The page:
Labor and technology, both supplied inelastically, are assumed to follow a logistic growth path:
(10)
(11)
𝐿𝑑+1 = 𝐿𝑑 + 𝛾𝐿 𝐿𝑑 (1 βˆ’ 𝐿𝑑 /πΏπ‘šπ‘Žπ‘₯ )
𝐴𝑑+1 = 𝐴𝑑 + 𝛾𝐴 𝐴𝑑 (1 βˆ’ 𝐴𝑑 /π΄π‘šπ‘Žπ‘₯ )
where 𝛾𝐿 and 𝛾𝐴 are labor and technology growth rates at low levels, while πΏπ‘šπ‘Žπ‘₯ and π΄π‘šπ‘Žπ‘₯ are the
long-term labor and technology levels to which the variables converge.
Model of Climate Change
The carbon cycle of this model presents a reduced form for the atmospheric CO2 taken up by land
biomass, and separately for CO2 taken up by upper-layer and the deep ocean as depicted in Fig. 7.3
of the IPCC-AR4-WG1 report.1 The reduced form model has three reservoirs: the atmosphere plus
upper-layer of the ocean (label 0), biomass (label 1), and the deep ocean (label 2). Because of the
dynamic complexity of a 3-reservoir model, we do not write the variables and parameters as
1
See http://www.ipcc.ch/publications_and_data/ar4/wg1/en/ch7s7-3.html#7-3-1.
describing annual processes, but directly calibrate the model dependent on the period length and
use variables and parameters that are consistent with the specific model period length.
Atmosphere and the upper-layer ocean are in equilibrium at a short time scale (about 1
year), so that for a decadal model we can consider atmospheric and ocean upper-layer CO2 as wellmixed, described by one variable, 𝑆0,𝑑 . Atmospheric CO2 can, therefore, be computed as a fixed share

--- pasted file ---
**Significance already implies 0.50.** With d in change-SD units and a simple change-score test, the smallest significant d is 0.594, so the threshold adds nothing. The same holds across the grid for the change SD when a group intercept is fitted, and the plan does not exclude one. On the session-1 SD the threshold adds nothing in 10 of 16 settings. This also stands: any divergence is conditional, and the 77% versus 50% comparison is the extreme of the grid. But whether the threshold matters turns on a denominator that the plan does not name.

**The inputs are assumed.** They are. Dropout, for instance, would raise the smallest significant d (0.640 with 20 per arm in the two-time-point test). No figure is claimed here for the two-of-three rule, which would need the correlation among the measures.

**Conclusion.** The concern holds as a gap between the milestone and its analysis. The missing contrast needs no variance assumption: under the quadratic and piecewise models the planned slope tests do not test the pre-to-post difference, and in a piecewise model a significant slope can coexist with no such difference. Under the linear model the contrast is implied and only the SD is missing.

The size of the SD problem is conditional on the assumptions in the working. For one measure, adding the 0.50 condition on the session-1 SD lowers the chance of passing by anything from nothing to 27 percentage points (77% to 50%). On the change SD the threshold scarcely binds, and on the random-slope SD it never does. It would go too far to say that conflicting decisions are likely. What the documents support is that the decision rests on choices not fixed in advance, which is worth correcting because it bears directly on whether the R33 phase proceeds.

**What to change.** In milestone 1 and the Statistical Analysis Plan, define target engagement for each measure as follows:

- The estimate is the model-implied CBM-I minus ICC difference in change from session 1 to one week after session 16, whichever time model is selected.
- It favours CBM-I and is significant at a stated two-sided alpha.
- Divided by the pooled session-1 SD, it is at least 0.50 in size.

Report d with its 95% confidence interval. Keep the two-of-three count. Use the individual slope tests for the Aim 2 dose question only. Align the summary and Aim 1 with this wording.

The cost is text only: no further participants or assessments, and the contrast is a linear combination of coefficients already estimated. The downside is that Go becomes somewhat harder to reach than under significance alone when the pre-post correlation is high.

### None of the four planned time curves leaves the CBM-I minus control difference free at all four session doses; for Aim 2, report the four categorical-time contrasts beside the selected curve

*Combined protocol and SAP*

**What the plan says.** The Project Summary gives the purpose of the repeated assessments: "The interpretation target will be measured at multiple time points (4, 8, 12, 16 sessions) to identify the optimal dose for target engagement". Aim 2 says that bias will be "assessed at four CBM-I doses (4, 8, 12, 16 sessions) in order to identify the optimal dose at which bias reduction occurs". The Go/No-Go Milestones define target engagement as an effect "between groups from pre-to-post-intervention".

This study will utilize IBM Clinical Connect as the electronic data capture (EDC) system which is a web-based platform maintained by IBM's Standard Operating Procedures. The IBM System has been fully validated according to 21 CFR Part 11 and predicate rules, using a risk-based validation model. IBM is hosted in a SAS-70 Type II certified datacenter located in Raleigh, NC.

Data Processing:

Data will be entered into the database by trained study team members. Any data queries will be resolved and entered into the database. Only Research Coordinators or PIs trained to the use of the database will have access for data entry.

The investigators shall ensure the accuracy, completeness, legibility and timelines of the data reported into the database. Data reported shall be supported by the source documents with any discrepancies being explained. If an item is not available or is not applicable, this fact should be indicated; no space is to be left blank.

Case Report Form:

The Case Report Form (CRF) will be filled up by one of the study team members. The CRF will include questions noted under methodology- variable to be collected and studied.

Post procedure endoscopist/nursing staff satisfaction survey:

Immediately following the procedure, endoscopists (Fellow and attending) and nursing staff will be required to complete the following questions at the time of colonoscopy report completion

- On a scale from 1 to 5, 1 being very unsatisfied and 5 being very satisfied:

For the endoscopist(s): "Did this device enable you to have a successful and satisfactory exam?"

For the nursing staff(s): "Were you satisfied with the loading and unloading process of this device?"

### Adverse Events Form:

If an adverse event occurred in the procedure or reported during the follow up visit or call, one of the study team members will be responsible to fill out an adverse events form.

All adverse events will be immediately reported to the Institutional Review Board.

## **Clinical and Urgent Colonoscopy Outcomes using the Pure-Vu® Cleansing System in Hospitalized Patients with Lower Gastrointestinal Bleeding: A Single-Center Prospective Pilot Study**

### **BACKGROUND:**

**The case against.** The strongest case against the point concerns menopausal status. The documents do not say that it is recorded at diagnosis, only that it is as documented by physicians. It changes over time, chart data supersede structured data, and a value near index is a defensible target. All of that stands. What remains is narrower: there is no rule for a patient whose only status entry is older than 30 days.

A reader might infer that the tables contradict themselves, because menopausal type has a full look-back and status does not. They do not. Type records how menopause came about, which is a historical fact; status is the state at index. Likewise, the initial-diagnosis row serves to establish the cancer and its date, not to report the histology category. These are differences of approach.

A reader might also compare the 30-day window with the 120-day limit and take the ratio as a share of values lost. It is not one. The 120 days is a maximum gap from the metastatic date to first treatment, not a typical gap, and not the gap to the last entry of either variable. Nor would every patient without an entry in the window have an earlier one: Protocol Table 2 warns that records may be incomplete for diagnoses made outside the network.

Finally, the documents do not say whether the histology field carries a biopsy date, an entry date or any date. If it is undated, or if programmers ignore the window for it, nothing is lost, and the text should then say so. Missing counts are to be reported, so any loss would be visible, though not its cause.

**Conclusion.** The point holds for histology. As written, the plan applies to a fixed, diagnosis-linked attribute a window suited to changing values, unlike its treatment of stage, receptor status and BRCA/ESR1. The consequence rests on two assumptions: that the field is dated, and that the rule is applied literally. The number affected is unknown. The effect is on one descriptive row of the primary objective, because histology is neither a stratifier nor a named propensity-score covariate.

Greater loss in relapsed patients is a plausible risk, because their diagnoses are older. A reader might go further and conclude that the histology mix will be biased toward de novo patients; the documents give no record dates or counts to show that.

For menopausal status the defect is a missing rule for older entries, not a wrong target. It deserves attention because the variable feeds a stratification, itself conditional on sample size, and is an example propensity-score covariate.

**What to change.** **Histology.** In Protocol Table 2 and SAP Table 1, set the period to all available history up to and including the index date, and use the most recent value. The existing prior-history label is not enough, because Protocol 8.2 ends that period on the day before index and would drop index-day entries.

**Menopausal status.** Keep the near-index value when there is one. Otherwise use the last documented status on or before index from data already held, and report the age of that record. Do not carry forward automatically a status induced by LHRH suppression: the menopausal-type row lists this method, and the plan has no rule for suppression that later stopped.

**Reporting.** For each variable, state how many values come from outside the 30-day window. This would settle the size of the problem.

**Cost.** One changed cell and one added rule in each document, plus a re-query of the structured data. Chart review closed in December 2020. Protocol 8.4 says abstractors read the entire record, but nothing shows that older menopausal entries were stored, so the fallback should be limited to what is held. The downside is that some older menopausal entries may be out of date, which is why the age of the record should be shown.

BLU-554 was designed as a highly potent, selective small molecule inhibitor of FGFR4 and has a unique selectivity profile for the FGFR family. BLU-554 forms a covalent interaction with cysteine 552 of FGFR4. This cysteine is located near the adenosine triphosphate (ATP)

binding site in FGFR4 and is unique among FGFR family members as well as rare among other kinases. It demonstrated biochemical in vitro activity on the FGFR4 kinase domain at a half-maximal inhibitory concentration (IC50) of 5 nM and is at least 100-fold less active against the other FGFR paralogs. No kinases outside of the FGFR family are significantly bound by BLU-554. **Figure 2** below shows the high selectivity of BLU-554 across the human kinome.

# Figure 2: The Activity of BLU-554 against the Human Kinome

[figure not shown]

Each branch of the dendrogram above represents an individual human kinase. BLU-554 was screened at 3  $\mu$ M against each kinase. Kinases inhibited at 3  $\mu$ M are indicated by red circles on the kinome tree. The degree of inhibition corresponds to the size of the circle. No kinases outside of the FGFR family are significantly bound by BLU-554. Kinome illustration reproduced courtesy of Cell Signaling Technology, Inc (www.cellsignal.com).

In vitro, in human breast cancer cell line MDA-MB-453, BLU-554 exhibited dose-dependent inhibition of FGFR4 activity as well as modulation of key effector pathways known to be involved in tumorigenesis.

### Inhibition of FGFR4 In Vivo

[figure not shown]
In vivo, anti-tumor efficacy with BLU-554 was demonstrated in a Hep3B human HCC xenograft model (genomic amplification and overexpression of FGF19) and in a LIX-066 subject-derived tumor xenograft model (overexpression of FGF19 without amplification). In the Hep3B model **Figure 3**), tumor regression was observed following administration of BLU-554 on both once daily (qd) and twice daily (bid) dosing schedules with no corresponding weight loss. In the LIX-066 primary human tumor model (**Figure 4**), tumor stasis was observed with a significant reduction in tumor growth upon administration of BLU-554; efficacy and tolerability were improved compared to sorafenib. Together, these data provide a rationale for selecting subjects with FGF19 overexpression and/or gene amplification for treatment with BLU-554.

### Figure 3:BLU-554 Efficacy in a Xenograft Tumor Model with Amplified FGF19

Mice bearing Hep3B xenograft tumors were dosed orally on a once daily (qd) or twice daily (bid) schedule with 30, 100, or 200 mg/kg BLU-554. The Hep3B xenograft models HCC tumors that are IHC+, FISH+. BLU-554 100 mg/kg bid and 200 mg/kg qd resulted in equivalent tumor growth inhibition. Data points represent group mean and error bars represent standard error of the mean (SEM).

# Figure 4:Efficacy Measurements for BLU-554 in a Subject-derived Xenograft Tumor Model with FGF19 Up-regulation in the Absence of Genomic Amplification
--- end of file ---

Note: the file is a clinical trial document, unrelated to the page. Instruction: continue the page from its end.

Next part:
of the CO2 stock in this first box:
(12)
π΄π‘‘π‘šπ‘‘ =
1
𝑆
1+𝐻0 0,𝑑
𝐻0 is the relative absorptive capacity of CO2 of the ocean upper layer vis-a-vis the atmosphere.
The build-up of CO2 in the atmosphere and upper-layer ocean (i.e., the first box) is proportional
to emissions, but decays as the stock of CO2 dissolves into the deep ocean and is absorbed by land
and biomass:
(13)
𝑆0,𝑑+1 = 𝑆0,𝑑 + π‘Ž0 (𝑍𝑑 + 𝐸𝑑 ) βˆ’ 𝛿1 (𝐻1 𝑆0,𝑑 βˆ’ 𝑆1,𝑑 ) βˆ’ 𝛿2 (𝐻2 (𝑆0,𝑑 ) βˆ’ 𝑆2,𝑑 ))
𝐸𝑑 , are projections for emissions from cement and land use change as assessed from Nordhaus
(2008), which follow an exogenous path. As our period covers ten years, part of the emissions enter
the atmosphere, but also part enters the biomass and deep ocean box within the period: π‘Ž0 is the
emissions’ uptake by the atmosphere and upper-layer ocean together within the period. The
remainder of the emissions is taken up by land biomass (π‘Ž1 ) and deep ocean (π‘Ž2 ) within our time
span of a decade.
(14)
π‘Ž0 = 1 βˆ’ π‘Ž1 βˆ’ π‘Ž2
The equilibrium excess (relative to pre-industrial) CO2 stored as land biomass is assumed
proportional to the perturbation in atmosphere and upper-layer CO2, and the within-period CO2
uptake as land biomass is proportional to the gap between equilibrium and current stocks.
(15)